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The impact of pregnancy on the individual and military organization: a postpartum active duty survey.

by R Lee Biggs, Brad H Douglas, Amy L O'Boyle, Thomas S Rieg
Military medicine ()

Abstract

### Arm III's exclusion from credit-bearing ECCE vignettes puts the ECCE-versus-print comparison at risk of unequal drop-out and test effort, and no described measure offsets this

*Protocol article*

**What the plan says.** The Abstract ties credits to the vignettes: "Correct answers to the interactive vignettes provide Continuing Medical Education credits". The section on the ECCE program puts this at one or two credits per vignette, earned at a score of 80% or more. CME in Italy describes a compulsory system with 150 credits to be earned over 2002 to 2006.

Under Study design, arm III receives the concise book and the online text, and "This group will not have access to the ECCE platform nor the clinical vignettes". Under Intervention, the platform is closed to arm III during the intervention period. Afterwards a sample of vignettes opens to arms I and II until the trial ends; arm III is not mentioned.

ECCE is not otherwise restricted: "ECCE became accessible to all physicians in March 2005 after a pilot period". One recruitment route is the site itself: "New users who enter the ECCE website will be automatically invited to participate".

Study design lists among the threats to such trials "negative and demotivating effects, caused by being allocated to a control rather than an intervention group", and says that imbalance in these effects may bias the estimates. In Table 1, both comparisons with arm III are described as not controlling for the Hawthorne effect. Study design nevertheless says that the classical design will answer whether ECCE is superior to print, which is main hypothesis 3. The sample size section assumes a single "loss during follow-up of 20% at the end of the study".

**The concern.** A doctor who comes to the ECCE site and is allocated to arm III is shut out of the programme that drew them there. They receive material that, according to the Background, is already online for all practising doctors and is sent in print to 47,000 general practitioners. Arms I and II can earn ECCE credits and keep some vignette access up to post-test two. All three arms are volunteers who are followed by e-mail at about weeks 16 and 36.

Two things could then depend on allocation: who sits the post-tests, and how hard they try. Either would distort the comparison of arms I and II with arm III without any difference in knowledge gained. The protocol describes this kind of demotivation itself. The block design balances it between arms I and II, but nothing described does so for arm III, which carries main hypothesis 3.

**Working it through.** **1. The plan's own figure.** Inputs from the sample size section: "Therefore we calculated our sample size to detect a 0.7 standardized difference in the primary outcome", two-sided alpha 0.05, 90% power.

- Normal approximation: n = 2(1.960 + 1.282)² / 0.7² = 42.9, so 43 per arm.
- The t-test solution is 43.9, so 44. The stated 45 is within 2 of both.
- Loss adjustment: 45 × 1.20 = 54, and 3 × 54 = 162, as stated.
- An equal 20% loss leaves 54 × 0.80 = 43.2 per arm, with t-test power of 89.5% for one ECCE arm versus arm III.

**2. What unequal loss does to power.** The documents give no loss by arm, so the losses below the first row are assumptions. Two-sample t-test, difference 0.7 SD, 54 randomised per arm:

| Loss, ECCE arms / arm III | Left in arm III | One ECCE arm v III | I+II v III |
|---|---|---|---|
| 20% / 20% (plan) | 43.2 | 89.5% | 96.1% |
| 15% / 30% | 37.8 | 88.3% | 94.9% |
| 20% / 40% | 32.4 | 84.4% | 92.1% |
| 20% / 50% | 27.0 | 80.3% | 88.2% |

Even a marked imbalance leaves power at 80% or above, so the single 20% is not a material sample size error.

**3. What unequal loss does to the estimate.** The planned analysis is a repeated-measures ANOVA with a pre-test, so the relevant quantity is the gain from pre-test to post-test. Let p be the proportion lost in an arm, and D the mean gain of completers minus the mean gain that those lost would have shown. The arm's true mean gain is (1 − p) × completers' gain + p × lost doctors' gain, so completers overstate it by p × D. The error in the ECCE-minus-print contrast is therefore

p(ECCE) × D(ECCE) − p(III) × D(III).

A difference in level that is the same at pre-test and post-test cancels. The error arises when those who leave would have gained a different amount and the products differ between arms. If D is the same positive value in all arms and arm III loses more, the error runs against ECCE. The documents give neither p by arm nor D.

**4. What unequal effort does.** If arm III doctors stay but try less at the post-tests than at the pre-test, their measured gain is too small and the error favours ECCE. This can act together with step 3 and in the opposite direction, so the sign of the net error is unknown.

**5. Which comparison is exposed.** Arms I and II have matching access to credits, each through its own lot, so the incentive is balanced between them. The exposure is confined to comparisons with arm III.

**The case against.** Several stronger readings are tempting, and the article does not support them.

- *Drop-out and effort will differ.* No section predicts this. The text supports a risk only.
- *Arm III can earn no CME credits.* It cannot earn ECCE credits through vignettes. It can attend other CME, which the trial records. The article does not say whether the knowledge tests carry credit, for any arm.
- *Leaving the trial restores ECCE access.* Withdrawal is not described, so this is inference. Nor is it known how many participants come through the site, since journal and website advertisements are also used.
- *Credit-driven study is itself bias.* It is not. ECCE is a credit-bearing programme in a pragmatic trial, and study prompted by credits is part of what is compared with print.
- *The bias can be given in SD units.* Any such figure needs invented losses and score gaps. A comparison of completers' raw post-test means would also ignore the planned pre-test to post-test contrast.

Using a postpartum survey, comparing singles to married, we sought to expand existing information on pregnancy occurring among active duty service women. The study instrument was a 59-question survey distributed in the initial 24 hours postpartum and collected prior to discharge. The majority affirmed that pregnancy had not changed career plans. Singles did not consider their commands supportive during pregnancy, (p=.04). Eighty-two percent of pregnancies among singles were unplanned, (p=.006). The majority of single pregnancies occurred while assigned to operational units, (p=.004); and during their first enlistment, (p<.001). Three-quarters of all singles required Women Infants and Children (WIC) financial support, (p<.001); and fewer fathers were, or planned to be involved, (p<.001). Unplanned pregnancy, contraceptive failure, and pregnancy complications highlight areas of organizational and individual concern warranting further study among active duty.

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